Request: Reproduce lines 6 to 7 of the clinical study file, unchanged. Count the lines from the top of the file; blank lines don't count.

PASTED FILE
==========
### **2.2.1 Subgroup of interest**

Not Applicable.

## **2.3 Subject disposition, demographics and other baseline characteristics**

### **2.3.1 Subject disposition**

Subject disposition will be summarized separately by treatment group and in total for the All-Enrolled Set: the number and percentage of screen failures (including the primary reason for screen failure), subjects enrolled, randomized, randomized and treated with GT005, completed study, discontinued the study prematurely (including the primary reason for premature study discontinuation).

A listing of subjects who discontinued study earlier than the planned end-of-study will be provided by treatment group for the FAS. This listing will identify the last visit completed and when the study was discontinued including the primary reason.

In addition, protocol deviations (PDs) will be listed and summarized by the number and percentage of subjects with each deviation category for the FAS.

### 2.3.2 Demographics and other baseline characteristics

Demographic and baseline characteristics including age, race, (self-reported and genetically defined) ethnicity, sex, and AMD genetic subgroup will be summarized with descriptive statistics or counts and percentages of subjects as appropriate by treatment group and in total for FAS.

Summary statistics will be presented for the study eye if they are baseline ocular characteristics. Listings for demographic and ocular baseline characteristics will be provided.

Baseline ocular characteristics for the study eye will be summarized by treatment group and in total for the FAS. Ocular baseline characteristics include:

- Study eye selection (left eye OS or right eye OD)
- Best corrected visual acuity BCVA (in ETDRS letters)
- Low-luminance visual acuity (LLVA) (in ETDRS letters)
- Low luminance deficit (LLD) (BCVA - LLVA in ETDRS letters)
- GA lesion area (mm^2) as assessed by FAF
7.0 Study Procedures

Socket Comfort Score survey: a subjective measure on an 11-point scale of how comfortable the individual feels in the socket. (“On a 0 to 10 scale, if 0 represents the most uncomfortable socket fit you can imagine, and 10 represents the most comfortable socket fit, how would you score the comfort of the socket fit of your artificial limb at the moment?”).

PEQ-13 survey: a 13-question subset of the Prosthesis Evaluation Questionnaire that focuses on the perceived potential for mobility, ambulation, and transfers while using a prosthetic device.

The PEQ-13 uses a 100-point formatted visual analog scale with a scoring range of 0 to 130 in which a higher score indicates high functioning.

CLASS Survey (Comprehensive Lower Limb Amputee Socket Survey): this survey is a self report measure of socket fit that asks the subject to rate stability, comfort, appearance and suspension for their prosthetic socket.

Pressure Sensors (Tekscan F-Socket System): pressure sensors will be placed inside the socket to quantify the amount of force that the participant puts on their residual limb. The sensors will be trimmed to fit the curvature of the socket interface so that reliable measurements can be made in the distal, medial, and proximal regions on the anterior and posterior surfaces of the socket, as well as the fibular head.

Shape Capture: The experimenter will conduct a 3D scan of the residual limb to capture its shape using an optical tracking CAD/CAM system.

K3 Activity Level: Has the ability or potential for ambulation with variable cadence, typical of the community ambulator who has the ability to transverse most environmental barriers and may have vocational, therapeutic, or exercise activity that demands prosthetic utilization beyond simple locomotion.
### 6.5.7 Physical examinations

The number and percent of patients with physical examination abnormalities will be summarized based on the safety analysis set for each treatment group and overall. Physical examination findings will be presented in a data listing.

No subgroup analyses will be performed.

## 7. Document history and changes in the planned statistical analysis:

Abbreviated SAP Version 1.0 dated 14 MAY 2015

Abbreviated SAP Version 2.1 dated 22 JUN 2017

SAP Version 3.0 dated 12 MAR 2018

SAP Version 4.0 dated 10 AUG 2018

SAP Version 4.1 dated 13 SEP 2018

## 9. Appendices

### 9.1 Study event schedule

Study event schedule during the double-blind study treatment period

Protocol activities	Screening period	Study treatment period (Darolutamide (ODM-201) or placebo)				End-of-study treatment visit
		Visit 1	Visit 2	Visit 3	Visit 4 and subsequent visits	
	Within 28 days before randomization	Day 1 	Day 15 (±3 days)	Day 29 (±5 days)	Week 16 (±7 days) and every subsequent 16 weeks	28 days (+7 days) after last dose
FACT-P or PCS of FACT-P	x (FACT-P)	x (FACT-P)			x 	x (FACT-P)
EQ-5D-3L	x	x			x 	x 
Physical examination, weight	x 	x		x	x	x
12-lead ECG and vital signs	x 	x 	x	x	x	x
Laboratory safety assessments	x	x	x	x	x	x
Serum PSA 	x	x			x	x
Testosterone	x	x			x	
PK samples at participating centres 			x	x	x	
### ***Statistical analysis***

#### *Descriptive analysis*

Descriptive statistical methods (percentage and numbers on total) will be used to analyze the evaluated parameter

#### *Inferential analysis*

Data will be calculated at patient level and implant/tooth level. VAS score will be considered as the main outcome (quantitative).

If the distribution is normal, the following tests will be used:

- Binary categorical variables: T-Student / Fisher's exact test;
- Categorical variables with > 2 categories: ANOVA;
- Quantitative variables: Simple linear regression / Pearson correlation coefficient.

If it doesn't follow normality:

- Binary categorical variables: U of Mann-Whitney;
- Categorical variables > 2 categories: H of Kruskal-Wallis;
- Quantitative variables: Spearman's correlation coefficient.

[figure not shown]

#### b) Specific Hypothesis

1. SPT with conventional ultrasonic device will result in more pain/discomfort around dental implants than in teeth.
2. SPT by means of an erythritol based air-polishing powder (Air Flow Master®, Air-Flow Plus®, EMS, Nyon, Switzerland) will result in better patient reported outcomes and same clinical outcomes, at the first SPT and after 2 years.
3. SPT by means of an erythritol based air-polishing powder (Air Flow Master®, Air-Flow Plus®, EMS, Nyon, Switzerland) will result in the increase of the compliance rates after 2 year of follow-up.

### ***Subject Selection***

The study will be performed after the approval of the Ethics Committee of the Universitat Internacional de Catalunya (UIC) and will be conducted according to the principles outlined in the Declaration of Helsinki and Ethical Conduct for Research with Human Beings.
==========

A listing of subjects who discontinued study earlier than the planned end-of-study will be provided by treatment group for the FAS. This listing will identify the last visit completed and when the study was discontinued including the primary reason.

In addition, protocol deviations (PDs) will be listed and summarized by the number and percentage of subjects with each deviation category for the FAS.